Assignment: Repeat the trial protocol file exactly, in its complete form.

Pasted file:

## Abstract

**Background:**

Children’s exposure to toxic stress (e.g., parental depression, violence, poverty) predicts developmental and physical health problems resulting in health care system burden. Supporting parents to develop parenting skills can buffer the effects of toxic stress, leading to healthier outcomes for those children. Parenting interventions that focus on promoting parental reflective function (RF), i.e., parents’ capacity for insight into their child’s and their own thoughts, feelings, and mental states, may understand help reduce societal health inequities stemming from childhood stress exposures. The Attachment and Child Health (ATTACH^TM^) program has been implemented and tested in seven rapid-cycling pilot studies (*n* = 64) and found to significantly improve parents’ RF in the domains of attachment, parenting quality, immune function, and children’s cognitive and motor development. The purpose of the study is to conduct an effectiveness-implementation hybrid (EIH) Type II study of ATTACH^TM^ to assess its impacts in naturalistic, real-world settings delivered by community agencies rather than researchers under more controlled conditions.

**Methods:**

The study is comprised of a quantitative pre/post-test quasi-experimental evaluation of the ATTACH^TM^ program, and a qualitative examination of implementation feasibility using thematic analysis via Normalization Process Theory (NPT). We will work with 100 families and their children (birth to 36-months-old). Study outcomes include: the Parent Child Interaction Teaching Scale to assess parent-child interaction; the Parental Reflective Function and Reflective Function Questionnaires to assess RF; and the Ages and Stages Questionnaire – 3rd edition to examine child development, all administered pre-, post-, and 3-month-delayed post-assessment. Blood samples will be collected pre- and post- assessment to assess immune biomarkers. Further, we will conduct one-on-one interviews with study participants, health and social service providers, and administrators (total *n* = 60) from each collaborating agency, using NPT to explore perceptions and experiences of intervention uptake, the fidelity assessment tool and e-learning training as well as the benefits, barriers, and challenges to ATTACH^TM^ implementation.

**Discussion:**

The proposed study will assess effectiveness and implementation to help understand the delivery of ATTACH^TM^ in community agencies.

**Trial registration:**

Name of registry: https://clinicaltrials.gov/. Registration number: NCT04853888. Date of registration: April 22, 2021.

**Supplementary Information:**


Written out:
## Abstract

**Background:**

Children’s exposure to toxic stress (e.g., parental depression, violence, poverty) predicts developmental and physical health problems resulting in health care system burden. Supporting parents to develop parenting skills can buffer the effects of toxic stress, leading to healthier outcomes for those children. Parenting interventions that focus on promoting parental reflective function (RF), i.e., parents’ capacity for insight into their child’s and their own thoughts, feelings, and mental states, may understand help reduce societal health inequities stemming from childhood stress exposures. The Attachment and Child Health (ATTACH^TM^) program has been implemented and tested in seven rapid-cycling pilot studies (*n* = 64) and found to significantly improve parents’ RF in the domains of attachment, parenting quality, immune function, and children’s cognitive and motor development. The purpose of the study is to conduct an effectiveness-implementation hybrid (EIH) Type II study of ATTACH^TM^ to assess its impacts in naturalistic, real-world settings delivered by community agencies rather than researchers under more controlled conditions.

**Methods:**

The study is comprised of a quantitative pre/post-test quasi-experimental evaluation of the ATTACH^TM^ program, and a qualitative examination of implementation feasibility using thematic analysis via Normalization Process Theory (NPT). We will work with 100 families and their children (birth to 36-months-old). Study outcomes include: the Parent Child Interaction Teaching Scale to assess parent-child interaction; the Parental Reflective Function and Reflective Function Questionnaires to assess RF; and the Ages and Stages Questionnaire – 3rd edition to examine child development, all administered pre-, post-, and 3-month-delayed post-assessment. Blood samples will be collected pre- and post- assessment to assess immune biomarkers. Further, we will conduct one-on-one interviews with study participants, health and social service providers, and administrators (total *n* = 60) from each collaborating agency, using NPT to explore perceptions and experiences of intervention uptake, the fidelity assessment tool and e-learning training as well as the benefits, barriers, and challenges to ATTACH^TM^ implementation.

**Discussion:**

The proposed study will assess effectiveness and implementation to help understand the delivery of ATTACH^TM^ in community agencies.

**Trial registration:**

Name of registry: https://clinicaltrials.gov/. Registration number: NCT04853888. Date of registration: April 22, 2021.

**Supplementary Information:**